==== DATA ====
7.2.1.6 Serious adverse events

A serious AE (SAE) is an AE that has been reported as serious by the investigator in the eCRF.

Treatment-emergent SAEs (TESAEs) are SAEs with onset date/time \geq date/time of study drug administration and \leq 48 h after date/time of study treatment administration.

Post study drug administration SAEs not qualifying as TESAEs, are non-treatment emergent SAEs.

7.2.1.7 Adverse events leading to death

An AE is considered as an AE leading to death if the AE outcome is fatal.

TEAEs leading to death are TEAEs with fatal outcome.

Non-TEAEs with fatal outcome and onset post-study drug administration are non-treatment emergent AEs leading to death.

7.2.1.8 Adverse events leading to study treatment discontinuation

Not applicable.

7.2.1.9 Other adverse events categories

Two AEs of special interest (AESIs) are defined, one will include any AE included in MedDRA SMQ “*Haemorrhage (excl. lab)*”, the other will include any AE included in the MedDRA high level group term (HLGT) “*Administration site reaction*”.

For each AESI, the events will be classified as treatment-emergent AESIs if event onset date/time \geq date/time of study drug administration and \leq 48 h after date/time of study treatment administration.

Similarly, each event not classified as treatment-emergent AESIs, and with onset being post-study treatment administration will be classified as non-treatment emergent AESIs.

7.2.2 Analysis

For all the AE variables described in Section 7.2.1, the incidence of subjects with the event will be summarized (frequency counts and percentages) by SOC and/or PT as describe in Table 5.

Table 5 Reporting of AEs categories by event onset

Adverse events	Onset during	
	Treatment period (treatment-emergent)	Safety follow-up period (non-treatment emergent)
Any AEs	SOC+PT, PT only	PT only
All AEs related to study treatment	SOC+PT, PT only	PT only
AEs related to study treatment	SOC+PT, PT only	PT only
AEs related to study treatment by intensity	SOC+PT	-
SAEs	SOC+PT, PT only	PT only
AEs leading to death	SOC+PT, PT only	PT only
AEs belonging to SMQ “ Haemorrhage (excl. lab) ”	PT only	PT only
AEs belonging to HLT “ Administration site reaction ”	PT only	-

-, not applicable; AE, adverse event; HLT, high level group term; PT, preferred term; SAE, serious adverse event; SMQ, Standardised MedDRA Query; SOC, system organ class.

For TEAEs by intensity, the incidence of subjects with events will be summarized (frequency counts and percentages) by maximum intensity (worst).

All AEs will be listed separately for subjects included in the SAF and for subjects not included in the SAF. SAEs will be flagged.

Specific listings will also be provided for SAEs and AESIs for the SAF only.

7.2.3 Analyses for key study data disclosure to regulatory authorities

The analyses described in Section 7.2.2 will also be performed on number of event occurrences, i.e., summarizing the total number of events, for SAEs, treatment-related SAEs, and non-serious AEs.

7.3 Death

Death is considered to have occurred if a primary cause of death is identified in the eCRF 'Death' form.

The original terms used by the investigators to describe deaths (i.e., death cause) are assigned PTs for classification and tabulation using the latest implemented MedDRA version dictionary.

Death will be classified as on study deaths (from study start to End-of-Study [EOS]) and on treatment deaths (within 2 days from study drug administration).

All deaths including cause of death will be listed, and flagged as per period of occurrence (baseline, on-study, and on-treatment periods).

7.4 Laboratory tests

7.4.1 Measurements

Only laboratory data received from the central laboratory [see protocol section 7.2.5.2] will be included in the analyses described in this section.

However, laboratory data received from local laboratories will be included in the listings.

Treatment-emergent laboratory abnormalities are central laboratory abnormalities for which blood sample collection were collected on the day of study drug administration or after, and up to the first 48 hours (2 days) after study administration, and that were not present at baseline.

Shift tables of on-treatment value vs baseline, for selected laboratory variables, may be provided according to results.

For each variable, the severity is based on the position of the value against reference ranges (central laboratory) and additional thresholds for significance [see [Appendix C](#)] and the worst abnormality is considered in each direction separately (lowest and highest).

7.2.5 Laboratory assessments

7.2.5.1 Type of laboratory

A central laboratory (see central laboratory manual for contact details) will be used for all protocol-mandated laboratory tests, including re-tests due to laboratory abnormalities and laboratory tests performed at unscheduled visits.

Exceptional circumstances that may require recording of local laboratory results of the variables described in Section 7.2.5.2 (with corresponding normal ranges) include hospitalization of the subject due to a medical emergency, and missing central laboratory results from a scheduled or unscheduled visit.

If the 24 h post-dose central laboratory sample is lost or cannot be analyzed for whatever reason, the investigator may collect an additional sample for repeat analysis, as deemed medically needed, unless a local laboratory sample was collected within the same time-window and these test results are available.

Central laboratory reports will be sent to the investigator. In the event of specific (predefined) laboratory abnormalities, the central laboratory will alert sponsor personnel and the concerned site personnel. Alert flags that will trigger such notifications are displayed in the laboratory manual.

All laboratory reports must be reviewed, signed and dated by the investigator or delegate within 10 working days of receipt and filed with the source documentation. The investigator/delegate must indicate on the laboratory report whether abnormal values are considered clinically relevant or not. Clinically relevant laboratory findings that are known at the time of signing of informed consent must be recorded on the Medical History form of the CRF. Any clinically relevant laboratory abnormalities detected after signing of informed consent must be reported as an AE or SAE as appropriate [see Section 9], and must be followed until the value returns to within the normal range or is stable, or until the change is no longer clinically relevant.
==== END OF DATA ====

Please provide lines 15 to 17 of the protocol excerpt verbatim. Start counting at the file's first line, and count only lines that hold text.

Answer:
7.2.2 Analysis

For all the AE variables described in Section 7.2.1, the incidence of subjects with the event will be summarized (frequency counts and percentages) by SOC and/or PT as describe in Table 5.

Table 5 Reporting of AEs categories by event onset